Good evening all (or morning or afternoon depending on when you are reading this). In a previous post titled ‘Nifty Fifty’ I spoke about the 50 mm prime lens that I recently purchased – don’t worry I am not going to bore you again – and how it had an f-stop number that went as low as 1.8 which meant that the aperture in the camera is very large. If you have been following closely you will know that the larger the aperture the more limited the depth of field. This is perfectly illustrated by today’s photograph.

Basically:

  • A larger aperture (low f-stop number) = more blur = less depth of field (more blur in front of and behind subject).
  • A smaller aperture (high f-stop number = less blur = more depth of field (less blur in front of and behind subject)

Depth of field in simple terms is therefore the area in front of, and behind, the subject in focus. Hopefully from the above it becomes obvious why portrait photographers shoot with a larger aperture and landscape photographers shoot with a smaller aperture. Of course there all sorts of aperture sizes in between and choosing the best one for the image you want is one of the key milestones on the road to ‘getting’ digital photography. This is why photographers tend to shoot in aperture priority mode (AV on my Canon). In AV mode you control the size of the aperture and the camera handles the shutter speed. Of course there is also another shooting mode (imaginatively titled shutter priority mode) where the opposite is true.

This picture was taken in a friend’s garden last Sunday at a BBQ and features my 8-year-old son. When he was born, my wife and I decided that we were going to ban toy guns and we vowed that we were going to stick to this maxim come what may. This worked OK when he was little but there came a time, i.e. when school reared its head, when the subject of guns, war, tanks, fighter jets suddenly became of great interest to him. He started to pick up sticks at first or use wooden spoons or chopsticks in lieu of not having a toy gun. Then of course, in Summer he wanted a water pistol or super soaker. As soon as he could read proficiently he became obsessed with the actually very good ‘Horrible History’ series of books, particularly the ones on the First and Second World Wars. We are regularly dragged to the Imperial War Museum in Salford. Slowly it dawned on us that this is actually what little boys are like and so like all weak parents we caved in. That said, he is a sensible and actually quite sensitive child and knows that guns are bad and hurt/kill people but playing at soldiers never did me any harm (that I know of).

So when looking at this picture, take it for what it is. It’s not a hard-hitting depiction of broken Britain. It’s an 8-year-old child with a toy gun. That said, the plaster on the finger is a nice touch and if only I could have persuaded him to wear his hoodie. By the way if you are wondering where the title of the blog comes from it’s a reference to James Bond. Just as I did, my son is just discovering the Bond films. His favourite: You Only Live Twice (funnily enough with a screenplay by Roald Dahl) featuring Donald Pleasence as the definitive Blofeld (and also the template for Dr Evil in the Austin Powers films).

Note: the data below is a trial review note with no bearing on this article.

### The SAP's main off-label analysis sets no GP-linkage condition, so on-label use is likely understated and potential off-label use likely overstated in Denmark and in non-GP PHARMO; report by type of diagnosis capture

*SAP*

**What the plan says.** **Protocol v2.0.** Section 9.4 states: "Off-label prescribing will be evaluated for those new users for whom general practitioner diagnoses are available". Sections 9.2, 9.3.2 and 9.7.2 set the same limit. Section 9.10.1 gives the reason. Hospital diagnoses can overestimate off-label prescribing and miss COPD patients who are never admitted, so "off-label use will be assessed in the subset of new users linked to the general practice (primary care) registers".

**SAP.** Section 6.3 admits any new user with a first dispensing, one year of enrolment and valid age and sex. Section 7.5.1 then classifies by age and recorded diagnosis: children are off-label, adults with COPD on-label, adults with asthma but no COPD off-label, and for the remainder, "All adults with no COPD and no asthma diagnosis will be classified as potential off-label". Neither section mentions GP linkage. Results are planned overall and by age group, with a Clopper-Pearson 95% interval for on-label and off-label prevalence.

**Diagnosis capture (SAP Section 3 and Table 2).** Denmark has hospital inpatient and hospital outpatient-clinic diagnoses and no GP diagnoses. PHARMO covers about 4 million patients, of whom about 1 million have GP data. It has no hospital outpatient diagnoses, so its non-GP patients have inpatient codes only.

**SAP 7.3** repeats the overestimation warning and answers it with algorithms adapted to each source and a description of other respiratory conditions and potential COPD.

As for depth of field, this picture says it all. The hands and the toy gun are the focal point of the image (obviously) with the foreground and background blurred. This was shot with the aperture the largest it would go for this lens (f1.8).

As always please leave comments and let other people know that this blog exists if you feel the need. In the meantime, don’t have nightmares…


Red and green should never be seen

damsel fly (1 of 1)

So after a brief bask in the sunshine of actually achieving something photography based it’s back to the blog proper and another macro image. When you set up a blog in wordpress you get a really handy back end (no sniggering at the back) which provides stats on how many views a day the blog gets and what people searched on to get here, etc. Now I’m not going to lie to you re visitor numbers as it is still early days but I must admit that traffic has not been overwhelming and a lot of it has been generated from my facebook page (so thanks to all friends who visit regularly). That said, I am getting regular visitors and have had comments from outside my circle of friends (thanks to you good people too) which is encouraging.

What has become clear from my stats is that my most popular blog posts so far have been the macro images that I have posted. Now admittedly I do feel that this may be where what negligible talent I have lies. I love taking pictures of flowers, insects, bugs, etc. I find it challenging (see previous posts on camera shake) and fascinating as I think it captures a world so far removed from our own. A world where a lifetime can last a matter of weeks, days or even hours. This feeds into a point that I have previously touched on, that photogrpahy is all about capturing a moment that will not happen again, ever. Isn’t that amazing in itself? One click and something is frozen in time forever (or at least until my hard drives crashes).

Thanks to work I have been able to practice my portrait photogrphy (thanks Cally and Richard) and this is improving too – although I would not dream of posting the images here (certainly not without permission from the subjects themselves). I am hoping that Glastonbury will give me a perfect opportunity to get some more people shots (two weeks today I will be there).